One of the particularly noticeable effects of the onset of the CORONA virus quarantine was the sudden dramatic drop of traffic upon public highways. As an ardent walker, often utilizing the roadside easements as my pathway, I found this drop in vehicle density an immediate pleasant joy. Not only was my daily wanderings far less threatened by undisciplined and unobservant motorists, but more importantly by not having to breath the noxious fumes constantly belched forth from all petroleum fired monsters.
A less obvious benefit this decline in traffic produced, equally tied to the reduction in pollution, was a surprising change in the roadside vegetation, both in variety and in voracity of growth. Both nettles and broom whom tend to spring up in any available verge space by mid springtime, suddenly found themselves fighting for their desirous growing area with other less fume resistant but more resilient vegetation and were quite successfully elbowed away from their predomination. Problematically nettles are the choice of our usually prestigiously plentiful large North Western butterflies for both initial egg laying and caterpillar food. How ironic that a lack of motor vehicles and their accompanying pollution in the early portion of twenty-twenty so changed the regular swallowtail lifecycle, that we suffered an almost total lack of butterfly days, those magical occasions when the length of Waggoners hill is awash with the fluttering of a multitude of lepidoptera.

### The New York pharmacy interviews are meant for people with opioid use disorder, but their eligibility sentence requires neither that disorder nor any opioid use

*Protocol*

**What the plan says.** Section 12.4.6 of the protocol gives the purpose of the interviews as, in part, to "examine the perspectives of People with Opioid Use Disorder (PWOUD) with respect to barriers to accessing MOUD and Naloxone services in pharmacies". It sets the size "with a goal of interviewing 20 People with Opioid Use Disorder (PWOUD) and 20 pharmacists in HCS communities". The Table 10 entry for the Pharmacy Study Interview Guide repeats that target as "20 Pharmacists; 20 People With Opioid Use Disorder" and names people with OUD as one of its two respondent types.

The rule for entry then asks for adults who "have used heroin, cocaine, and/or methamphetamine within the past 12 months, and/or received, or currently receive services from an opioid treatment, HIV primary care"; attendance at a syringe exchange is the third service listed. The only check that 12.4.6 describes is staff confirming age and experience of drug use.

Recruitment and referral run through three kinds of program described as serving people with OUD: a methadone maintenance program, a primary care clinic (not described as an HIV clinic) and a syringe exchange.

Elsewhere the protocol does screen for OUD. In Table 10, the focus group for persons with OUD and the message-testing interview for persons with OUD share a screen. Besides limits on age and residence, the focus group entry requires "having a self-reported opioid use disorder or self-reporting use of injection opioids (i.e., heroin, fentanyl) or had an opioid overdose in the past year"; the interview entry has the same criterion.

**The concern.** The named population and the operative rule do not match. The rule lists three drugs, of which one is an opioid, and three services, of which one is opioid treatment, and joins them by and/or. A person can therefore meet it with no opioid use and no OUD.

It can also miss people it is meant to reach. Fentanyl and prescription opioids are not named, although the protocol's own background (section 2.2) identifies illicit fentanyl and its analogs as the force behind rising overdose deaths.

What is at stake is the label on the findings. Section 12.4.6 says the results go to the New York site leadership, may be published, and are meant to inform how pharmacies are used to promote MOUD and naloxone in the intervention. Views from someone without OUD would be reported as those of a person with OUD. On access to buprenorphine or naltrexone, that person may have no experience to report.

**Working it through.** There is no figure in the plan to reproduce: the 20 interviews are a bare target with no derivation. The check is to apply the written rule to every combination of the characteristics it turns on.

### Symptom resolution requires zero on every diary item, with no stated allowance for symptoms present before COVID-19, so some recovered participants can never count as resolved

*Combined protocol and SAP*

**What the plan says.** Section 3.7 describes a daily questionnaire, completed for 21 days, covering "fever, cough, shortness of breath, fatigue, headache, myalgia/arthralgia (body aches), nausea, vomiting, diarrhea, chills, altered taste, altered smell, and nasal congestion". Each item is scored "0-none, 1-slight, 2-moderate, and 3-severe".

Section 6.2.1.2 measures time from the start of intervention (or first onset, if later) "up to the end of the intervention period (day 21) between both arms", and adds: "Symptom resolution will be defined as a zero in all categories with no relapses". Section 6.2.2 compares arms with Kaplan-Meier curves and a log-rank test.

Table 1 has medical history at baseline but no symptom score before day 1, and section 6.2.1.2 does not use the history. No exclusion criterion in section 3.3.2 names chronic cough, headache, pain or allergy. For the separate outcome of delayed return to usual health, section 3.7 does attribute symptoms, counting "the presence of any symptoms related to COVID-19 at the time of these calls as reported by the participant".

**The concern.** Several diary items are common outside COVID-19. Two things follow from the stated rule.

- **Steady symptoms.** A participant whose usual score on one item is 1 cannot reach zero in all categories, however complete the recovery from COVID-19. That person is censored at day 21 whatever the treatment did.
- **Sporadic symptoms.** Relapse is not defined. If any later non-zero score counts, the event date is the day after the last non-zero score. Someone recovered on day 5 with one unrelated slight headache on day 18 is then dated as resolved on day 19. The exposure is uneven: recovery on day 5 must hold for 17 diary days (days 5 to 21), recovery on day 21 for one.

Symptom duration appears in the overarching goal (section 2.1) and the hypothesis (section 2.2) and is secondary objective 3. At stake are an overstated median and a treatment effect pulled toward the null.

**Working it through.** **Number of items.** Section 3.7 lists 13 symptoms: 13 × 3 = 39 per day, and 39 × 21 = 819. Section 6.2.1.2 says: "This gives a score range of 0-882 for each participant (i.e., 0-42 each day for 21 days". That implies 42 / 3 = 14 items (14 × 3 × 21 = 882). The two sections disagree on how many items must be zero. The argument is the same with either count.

Last year, by mid-May, the foxgloves were showing bloom, in all their many colorings, the better-known deep purple, through variances of violet and paler and paler pink, even the occasional pristine white, plus the many cross pollinations that display variable shades through the petals, with even some that just for extra adornment fabricate spotted sections of counter coloring within their tubulars. This year, with the nettles and broom having reclaimed the broken soil, the digitalis are sparse and later to flower, just now manifesting their vert spikes.
That nature appears to have recovered from quarantine seems most providential. Let us hope humanity manages quite as readily.